1. Computers
  2. Display Drivers
  3. Graphics Cards
  4. Memory
  5. Motherboards
  6. Processors
  7. Software
  8. Storage
  9. Operating Systems


Facebook RSS Twitter Twitter Google Plus


Phoronix Test Suite

OpenBenchmarking Benchmarking Platform
Phoromatic Test Orchestration

KDE SC 4.8 May Move Screensaver To The Compositor

KDE

Published on 10 April 2011 10:57 AM EDT
Written by Michael Larabel in KDE
4 Comments

Just a few days ago Martin Gräßlin, the lead developer of KDE's KWin compositing window manager, wrote about the KDE view on GNOME 3.0's Mutter (their new compositing window manager). Martin has now provided some more insight, but this time it's back in the KDE world. He has shared his plans to merge the KDE screensaver with the KWin compositor for the KDE SC 4.8 time-frame.

With screensavers these days being used more often to just lock the display when away from the computer or to show off interesting visuals around the office, the screensaver implementation for X right now is quite bad. In fact, we just talked at length about it last week.

The plans for the Wayland Display Server are to merge the screensaver with the Wayland compositor, so that the display can be properly locked and there's no chance of any of the screen's contents being painted atop the screensaver, as can currently happen with X. Martin's plans for KDE SC 4.8 are along the same lines with moving the screensaver into KWin so that the compositor has full control over it for ensuring the screensaver is properly displayed and nothing else.

This though will require some work, so it's a target for KDE SC 4.8 and not the next KDE SC 4.7 release. It will also require proper handling in cases where compositing is not supported or enabled and integration with certain Plasma features.

Read more about the plans on Martin's blog.

About The Author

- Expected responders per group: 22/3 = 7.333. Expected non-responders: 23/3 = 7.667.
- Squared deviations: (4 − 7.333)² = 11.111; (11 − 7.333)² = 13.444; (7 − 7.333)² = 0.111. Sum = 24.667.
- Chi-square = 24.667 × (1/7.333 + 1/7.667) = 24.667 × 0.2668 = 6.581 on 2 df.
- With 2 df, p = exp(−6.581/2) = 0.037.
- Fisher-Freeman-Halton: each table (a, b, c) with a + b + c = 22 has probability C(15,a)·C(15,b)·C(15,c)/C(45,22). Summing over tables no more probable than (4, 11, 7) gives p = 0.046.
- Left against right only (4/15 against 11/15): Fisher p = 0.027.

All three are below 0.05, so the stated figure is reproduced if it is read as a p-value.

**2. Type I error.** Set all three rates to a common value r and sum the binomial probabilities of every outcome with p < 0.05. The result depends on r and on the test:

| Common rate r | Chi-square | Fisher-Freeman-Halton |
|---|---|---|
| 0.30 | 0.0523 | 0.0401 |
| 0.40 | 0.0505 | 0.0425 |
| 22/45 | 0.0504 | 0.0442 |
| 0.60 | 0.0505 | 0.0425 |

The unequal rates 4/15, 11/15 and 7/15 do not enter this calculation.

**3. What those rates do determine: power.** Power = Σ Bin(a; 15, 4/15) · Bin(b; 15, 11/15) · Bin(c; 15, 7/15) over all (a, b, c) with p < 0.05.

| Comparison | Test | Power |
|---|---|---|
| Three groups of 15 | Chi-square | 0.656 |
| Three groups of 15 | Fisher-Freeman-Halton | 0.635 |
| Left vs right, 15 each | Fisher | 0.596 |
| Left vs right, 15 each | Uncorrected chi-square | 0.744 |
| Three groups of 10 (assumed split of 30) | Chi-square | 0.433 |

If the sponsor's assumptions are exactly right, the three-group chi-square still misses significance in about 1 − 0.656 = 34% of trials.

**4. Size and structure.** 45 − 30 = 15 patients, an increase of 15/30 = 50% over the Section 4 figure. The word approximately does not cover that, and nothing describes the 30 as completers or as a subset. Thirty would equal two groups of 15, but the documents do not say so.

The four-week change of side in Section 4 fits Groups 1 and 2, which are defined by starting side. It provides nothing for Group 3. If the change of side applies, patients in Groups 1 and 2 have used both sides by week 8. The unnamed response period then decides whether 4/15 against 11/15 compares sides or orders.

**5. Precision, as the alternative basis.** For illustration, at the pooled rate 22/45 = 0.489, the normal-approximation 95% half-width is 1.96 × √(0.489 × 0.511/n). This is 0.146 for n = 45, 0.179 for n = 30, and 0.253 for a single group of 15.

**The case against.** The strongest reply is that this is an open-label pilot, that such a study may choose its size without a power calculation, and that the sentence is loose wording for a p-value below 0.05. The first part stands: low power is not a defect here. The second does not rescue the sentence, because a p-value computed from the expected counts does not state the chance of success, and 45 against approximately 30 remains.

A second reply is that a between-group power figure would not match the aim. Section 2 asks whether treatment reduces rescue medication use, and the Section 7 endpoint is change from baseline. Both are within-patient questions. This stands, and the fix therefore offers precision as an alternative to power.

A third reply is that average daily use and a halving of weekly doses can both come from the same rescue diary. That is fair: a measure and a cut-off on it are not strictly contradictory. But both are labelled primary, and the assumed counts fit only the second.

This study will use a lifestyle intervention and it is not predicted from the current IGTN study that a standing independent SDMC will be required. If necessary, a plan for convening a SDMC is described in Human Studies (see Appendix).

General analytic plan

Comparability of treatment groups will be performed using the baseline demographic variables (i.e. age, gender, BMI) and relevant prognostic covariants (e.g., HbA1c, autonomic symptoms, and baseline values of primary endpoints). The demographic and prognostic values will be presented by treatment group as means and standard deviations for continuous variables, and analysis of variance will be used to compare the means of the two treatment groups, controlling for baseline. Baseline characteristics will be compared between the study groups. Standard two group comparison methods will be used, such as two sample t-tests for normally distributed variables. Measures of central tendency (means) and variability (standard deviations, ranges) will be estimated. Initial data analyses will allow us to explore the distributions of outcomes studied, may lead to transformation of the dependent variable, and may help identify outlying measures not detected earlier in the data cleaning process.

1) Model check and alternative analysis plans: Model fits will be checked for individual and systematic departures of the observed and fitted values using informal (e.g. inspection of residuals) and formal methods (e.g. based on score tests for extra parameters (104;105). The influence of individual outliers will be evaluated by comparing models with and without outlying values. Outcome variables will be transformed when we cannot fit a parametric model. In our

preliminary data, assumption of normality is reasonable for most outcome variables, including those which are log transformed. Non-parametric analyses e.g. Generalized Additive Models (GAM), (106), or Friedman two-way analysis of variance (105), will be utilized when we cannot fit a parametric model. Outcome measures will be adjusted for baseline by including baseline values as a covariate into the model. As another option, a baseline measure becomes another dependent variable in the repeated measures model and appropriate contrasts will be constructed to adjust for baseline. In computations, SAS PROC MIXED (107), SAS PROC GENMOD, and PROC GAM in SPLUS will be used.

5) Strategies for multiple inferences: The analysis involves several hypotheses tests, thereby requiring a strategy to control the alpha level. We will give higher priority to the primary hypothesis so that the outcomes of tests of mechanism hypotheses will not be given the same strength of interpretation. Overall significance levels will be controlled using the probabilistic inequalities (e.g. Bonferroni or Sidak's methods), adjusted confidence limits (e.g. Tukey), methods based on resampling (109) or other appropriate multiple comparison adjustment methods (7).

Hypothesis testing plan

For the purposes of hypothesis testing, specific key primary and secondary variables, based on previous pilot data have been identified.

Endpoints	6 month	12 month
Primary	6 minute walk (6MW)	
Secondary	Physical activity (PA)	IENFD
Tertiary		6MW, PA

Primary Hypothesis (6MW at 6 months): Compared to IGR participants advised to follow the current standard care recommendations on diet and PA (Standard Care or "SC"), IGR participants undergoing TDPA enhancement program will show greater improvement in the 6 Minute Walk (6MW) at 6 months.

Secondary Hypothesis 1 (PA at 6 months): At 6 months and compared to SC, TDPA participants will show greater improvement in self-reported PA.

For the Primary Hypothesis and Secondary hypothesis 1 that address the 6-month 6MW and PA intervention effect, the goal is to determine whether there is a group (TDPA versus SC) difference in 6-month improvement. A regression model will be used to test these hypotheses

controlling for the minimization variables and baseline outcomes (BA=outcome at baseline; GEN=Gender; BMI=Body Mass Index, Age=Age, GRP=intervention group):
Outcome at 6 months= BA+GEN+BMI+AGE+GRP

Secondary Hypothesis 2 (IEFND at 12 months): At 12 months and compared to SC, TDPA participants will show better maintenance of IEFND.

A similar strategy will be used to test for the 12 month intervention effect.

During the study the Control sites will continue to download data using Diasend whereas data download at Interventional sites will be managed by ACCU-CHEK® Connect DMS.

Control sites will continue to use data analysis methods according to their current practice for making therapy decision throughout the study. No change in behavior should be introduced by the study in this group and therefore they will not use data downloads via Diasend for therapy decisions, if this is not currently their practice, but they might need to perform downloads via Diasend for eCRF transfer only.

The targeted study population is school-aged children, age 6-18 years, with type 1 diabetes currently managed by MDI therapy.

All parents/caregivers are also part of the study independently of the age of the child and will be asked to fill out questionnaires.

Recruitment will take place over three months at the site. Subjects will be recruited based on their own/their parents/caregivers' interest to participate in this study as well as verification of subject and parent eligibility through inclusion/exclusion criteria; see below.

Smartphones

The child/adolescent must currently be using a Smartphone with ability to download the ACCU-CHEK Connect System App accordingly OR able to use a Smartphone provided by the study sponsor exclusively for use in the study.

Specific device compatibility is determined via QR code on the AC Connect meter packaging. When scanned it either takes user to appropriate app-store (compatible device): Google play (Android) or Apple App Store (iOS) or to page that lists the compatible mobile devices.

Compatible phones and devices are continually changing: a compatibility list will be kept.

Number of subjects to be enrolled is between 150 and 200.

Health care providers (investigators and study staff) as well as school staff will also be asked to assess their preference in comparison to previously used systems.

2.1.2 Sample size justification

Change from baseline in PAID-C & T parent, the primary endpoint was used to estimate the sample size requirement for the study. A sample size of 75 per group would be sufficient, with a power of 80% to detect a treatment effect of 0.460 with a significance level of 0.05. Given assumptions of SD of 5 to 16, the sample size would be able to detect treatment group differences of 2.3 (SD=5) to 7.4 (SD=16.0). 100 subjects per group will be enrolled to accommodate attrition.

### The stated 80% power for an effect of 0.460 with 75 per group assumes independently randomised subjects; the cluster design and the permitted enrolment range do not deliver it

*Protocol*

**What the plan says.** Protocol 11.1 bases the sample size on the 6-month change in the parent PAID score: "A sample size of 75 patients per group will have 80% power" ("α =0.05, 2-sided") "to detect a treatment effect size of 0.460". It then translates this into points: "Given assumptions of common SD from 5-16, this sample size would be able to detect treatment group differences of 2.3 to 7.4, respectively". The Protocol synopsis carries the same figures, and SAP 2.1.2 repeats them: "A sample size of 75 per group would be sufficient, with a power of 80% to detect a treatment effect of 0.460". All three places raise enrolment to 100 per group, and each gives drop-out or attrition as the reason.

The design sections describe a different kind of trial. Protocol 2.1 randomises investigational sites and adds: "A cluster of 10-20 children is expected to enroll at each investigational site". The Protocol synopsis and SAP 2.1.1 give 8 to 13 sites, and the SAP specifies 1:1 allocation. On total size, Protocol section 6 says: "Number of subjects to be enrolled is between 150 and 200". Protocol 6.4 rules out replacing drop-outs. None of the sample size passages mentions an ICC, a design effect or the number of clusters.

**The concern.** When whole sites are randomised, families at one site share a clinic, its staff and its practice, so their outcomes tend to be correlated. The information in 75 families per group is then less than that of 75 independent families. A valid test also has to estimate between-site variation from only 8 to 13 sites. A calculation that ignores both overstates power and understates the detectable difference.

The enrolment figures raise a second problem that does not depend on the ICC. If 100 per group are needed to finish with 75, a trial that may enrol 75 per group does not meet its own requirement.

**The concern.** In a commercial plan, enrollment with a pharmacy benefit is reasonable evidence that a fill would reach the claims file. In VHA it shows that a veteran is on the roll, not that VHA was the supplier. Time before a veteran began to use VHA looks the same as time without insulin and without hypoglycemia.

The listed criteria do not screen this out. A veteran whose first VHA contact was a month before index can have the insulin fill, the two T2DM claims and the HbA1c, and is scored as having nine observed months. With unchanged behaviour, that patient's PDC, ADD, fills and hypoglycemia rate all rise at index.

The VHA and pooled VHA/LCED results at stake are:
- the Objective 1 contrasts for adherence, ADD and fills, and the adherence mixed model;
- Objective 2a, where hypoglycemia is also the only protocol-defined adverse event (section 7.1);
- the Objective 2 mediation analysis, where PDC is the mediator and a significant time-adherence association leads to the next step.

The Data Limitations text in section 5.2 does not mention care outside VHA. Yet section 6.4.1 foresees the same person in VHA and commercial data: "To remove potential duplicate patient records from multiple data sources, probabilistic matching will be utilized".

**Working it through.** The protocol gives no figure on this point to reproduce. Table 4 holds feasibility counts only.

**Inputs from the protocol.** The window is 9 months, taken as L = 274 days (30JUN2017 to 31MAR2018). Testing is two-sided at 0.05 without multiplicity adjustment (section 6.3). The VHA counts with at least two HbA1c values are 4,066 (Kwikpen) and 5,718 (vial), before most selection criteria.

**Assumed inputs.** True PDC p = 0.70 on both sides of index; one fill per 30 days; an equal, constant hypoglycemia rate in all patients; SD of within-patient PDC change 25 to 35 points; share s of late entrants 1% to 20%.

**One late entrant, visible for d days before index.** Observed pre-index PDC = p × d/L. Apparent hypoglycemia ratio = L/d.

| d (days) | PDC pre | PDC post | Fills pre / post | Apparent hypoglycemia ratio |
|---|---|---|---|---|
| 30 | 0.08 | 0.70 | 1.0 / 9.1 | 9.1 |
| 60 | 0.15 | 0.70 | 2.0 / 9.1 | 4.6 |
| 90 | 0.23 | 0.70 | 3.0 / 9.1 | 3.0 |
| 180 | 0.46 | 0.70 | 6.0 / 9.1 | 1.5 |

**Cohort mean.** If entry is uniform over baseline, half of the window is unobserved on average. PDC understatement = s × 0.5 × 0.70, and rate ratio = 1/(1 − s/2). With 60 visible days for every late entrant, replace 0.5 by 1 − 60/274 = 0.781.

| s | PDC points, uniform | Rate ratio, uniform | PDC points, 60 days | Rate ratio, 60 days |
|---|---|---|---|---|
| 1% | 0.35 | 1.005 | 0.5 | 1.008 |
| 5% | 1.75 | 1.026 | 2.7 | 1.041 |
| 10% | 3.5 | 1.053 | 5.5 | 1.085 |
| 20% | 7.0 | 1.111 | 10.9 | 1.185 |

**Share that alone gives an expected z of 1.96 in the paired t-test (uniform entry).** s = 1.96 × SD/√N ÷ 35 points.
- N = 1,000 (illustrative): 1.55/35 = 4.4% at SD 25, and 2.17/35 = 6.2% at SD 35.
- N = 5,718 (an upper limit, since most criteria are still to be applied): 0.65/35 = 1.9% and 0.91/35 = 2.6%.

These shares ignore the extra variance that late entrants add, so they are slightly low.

Michael Larabel is the principal author of Phoronix.com and founded the web-site in 2004 with a focus on enriching the Linux hardware experience and being the largest web-site devoted to Linux hardware reviews, particularly for products relevant to Linux gamers and enthusiasts but also commonly reviewing servers/workstations and embedded Linux devices. Michael has written more than 10,000 articles covering the state of Linux hardware support, Linux performance, graphics hardware drivers, and other topics. Michael is also the lead developer of the Phoronix Test Suite, Phoromatic, and OpenBenchmarking.org automated testing software. He can be followed via and or contacted via .
Latest Articles & Reviews
  1. Radeon Linux Benchmarks: Catalyst 15.3 Beta vs. Linux 4.0 + Mesa 10.6-devel
  2. Trying Out The Modern Linux Desktops With 4 Monitors + AMD/NVIDIA Graphics
  3. Turning A Basement Into A Big Linux Server Room
  4. NVIDIA's $1000+ GeForce GTX TITAN X Delivers Maximum Linux Performance
  5. OS X 10.10 vs. Ubuntu 15.04 vs. Fedora 21 Tests: Linux Sweeps The Board
  6. The New Place Where Linux Code Is Constantly Being Benchmarked
Latest Linux News
  1. Debian 8.0 Jessie Gets A Release Date
  2. Firefox 37 Coming Today With Heartbeat, HTTPS Bing
  3. OpenIndiana 2015.03 Updates Its Solaris/Illumos Environment
  4. GNOME 3.16 SDK Runtime Now Available
  5. Initial Intel Braxton Support Might Come To Linux 4.1
  6. Why KDE's KWin Doesn't Integrate Weston/QtCompositor For Wayland Support
  7. Clang Now Supports Targeting The NaCl OS
  8. PC-BSD Updates Its Lumina Desktop (v0.8.3)
  9. Fedora 22 Alpha Now Available For AArch64 & PowerPC64
  10. Systemd Developers Did NOT Fork The Linux Kernel
Most Viewed News This Week
  1. Introducing The Library Operating System For Linux
  2. Improved OpenCL Support For Blender's Cycles Renderer
  3. The Big Features Of The Linux 4.0 Kernel
  4. Open-Source Driver Fans Will Love NVIDIA's New OpenGL Demo
  5. Allwinner Continues Jerking Around The Open-Source Community
  6. GNOME 3.16 Released: It's Their Best Release Yet
  7. Ubuntu 15.04 Final Beta Released
  8. Systemd Change Allows For Stateless Systems With Tmpfs